The fallout of Toys “R” Us caused some stir in the toy industry. Some investors are asking:

“Is the toy industry in permanent decline?”

“Has the iPad and mobile gaming took away the entertainment from toys”

Or,

“Is this about distribution and price?”

At the moment, I’m lending towards the latter, but it isn’t the main cause for why the bankruptcy of Toys “R” Us. Their bankruptcy is created by a sequence of events, which led to this moment of doom.

As a UK-Based analyst, I will briefly cover some UK toy-related businesses to spot symptoms found in Toys “R” Us.

 

Let’s begin with what caused the bankruptcy of Toys “R” Us.

 

 

What caused the bankruptcy of Toys “R” Us?

Toys “R” Us filed for bankruptcy in 18th September and was one of the biggest toys distributors in the world. Sales peaked at $13.9bn in 2012.

The events unfolded when their bonds (trading as high as 97 cents on 4th September) suddenly took a 78% plunge to below 21 cents, a signal that shareholders are screwed.

But, Toys “R” Us problems go back a long time ago, before it went into administration.

If one looks at their balance sheet, one could spot that it has long-term debt of $5.2bn, along with negative equity of $1.3bn. Meanwhile, it made a quarterly net loss of $164 million.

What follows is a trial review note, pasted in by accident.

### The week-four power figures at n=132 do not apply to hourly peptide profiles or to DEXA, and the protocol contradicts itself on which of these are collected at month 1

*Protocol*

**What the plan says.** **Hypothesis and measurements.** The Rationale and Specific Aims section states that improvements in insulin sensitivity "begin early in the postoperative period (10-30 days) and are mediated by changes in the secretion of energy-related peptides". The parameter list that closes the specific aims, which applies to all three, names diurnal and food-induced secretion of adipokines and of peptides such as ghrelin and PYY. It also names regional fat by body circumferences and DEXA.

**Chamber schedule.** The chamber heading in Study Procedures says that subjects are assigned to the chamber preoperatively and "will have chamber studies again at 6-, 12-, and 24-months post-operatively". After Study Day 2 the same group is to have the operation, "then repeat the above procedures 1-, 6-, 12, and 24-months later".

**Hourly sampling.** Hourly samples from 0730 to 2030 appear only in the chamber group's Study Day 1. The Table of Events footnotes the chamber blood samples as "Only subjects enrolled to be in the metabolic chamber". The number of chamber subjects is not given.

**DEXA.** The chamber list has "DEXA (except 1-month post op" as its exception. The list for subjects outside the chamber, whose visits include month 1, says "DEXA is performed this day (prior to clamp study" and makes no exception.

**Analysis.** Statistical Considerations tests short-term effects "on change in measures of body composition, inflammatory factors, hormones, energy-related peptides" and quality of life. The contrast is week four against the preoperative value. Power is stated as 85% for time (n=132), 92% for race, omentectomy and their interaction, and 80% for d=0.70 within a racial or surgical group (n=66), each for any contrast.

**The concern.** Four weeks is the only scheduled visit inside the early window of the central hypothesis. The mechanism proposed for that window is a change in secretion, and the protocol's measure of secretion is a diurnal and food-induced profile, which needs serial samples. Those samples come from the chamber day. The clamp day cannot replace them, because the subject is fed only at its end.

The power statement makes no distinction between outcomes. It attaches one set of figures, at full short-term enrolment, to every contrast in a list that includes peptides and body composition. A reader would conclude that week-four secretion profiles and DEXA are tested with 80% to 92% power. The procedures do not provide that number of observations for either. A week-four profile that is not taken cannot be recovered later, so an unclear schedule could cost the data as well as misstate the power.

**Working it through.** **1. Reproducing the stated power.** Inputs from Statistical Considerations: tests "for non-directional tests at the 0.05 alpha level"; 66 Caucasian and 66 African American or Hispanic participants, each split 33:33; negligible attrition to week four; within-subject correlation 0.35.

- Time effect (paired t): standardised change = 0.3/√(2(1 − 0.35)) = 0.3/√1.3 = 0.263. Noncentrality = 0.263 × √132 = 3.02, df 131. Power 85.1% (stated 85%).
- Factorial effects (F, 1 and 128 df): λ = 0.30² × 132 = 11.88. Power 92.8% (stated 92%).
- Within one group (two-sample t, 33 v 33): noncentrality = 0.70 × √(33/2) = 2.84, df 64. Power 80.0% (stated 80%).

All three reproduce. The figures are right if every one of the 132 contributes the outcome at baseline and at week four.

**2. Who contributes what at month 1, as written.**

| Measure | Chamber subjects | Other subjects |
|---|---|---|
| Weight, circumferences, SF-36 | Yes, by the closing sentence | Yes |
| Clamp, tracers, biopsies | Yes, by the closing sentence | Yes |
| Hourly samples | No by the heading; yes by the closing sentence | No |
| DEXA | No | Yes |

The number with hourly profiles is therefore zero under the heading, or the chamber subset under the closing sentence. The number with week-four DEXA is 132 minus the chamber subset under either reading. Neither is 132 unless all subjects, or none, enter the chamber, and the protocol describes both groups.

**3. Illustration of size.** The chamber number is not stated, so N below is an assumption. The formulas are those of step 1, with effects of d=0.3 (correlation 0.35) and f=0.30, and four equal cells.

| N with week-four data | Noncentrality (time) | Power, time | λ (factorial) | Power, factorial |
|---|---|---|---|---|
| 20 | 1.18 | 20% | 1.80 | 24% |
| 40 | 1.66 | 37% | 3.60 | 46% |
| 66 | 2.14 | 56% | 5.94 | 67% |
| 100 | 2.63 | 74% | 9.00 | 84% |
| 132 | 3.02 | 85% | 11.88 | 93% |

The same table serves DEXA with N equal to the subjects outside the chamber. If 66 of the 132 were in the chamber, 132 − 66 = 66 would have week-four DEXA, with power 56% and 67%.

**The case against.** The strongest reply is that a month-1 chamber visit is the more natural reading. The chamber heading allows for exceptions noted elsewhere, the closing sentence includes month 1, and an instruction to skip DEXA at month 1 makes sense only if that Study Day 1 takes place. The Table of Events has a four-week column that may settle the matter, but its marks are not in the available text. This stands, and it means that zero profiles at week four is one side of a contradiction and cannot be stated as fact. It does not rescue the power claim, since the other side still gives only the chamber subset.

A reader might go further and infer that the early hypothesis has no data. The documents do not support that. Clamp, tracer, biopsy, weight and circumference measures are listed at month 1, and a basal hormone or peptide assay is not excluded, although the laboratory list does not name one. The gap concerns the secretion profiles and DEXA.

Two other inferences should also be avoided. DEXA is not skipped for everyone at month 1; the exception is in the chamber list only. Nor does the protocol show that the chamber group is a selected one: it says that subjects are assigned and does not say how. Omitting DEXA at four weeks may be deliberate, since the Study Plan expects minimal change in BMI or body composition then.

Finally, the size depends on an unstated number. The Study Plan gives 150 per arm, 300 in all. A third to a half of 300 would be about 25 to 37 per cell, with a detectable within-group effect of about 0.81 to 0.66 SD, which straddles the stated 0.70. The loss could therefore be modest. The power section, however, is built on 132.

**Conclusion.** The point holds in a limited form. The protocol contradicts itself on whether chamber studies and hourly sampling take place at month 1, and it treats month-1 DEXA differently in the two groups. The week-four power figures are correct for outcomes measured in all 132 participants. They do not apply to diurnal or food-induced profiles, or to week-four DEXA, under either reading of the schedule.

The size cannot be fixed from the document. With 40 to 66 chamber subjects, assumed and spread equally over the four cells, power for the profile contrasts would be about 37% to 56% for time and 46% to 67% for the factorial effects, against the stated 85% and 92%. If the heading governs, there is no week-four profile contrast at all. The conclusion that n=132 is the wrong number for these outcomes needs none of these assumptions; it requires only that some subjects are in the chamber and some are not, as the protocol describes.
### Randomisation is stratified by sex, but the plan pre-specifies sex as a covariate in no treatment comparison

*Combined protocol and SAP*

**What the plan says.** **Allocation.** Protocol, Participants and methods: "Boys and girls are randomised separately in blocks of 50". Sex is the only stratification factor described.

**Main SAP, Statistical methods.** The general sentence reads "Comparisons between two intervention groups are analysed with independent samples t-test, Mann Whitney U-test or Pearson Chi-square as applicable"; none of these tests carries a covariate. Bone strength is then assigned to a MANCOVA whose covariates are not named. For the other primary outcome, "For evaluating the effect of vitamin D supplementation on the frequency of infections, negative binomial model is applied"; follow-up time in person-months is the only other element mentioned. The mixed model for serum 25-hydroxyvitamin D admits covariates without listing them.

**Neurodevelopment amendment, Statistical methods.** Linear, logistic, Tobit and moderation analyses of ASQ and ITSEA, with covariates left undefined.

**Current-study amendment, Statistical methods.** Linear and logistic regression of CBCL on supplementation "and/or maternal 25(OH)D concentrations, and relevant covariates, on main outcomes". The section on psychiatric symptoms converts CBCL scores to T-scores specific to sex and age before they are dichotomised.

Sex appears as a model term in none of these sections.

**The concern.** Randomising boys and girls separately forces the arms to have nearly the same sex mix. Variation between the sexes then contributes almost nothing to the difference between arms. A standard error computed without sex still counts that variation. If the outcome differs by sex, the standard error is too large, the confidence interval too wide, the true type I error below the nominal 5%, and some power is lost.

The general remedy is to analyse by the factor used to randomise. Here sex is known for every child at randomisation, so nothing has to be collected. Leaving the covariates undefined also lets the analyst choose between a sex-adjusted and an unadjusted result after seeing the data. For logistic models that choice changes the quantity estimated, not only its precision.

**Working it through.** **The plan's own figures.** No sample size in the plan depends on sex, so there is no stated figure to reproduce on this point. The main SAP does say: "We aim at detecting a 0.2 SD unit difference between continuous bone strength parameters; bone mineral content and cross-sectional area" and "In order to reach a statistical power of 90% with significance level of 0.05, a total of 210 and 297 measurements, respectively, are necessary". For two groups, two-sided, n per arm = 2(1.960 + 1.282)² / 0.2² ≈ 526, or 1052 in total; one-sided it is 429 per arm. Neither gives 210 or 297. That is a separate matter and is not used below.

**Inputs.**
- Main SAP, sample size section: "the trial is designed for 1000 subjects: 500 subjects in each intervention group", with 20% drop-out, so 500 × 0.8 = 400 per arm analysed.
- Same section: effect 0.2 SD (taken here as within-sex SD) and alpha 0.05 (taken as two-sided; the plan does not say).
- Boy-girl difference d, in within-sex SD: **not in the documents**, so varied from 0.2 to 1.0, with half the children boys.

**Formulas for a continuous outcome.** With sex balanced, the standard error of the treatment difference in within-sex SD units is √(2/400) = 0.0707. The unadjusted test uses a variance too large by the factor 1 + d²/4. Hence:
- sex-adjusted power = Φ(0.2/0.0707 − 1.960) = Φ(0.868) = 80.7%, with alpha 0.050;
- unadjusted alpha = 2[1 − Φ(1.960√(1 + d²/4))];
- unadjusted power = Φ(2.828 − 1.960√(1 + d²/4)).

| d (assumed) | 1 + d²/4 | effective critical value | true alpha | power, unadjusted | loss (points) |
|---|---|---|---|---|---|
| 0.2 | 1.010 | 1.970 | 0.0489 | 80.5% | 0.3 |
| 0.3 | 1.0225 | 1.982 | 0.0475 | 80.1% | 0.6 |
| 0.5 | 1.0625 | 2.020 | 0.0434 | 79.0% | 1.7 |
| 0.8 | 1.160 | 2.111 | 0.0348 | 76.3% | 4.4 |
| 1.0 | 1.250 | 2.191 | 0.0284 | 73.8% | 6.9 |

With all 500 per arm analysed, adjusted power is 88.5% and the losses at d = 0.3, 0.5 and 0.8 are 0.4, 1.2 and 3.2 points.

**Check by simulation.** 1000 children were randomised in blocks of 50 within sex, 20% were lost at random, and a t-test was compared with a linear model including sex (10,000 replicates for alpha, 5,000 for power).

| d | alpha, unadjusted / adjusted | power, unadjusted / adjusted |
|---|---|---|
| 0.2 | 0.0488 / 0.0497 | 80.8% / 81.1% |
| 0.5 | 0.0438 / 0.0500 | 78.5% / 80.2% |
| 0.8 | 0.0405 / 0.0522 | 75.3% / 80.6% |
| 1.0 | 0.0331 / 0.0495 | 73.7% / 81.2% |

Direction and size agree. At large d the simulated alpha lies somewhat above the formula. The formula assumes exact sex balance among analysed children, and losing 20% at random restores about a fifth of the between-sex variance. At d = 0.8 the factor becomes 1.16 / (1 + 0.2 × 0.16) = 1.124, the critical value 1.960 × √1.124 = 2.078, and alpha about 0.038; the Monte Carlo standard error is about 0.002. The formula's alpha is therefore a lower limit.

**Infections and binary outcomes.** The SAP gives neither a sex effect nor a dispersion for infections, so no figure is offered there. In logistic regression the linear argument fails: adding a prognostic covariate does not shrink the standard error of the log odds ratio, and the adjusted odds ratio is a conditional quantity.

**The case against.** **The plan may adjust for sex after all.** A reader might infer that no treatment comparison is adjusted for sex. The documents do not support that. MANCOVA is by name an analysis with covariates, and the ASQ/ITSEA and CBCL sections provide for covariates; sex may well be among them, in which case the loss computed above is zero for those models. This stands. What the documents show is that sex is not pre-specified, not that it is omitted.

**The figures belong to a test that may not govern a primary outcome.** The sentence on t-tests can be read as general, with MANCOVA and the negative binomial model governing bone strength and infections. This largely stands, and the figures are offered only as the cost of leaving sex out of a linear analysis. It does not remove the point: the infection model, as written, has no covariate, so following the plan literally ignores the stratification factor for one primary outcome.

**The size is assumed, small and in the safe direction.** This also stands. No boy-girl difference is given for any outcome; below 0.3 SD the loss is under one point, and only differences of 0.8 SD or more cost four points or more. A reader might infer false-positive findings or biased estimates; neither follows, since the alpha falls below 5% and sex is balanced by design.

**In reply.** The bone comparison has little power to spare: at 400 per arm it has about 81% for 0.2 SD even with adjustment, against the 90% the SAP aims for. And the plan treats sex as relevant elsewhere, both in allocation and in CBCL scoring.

So, a mix of negative earnings, negative equity and high debt means a toxic mixture that is becoming unhealthy.

 

The listed problems

Below are the listed problems investors should have spotted, before making an investment in the toy store:

1). Sales were declining steadily; - While the sector grew 5% per annum for the past five years. Toys “R” Us saw a 15% drop in sales in the same period. This tells us the company is losing market share while the sector grew.

2). Can’t pay off interest; - when a business is making losses it had to pay off interest in other ways such as borrowing more money, which increases interest costs. A self-defeating vicious cycle!

3). Debt maturity; - the biggest factor and a major cause of bankruptcy. Any business wants to rollover debt is reviewed by…

Unlock the rest of this Article in 15 seconds

or Unlock with your email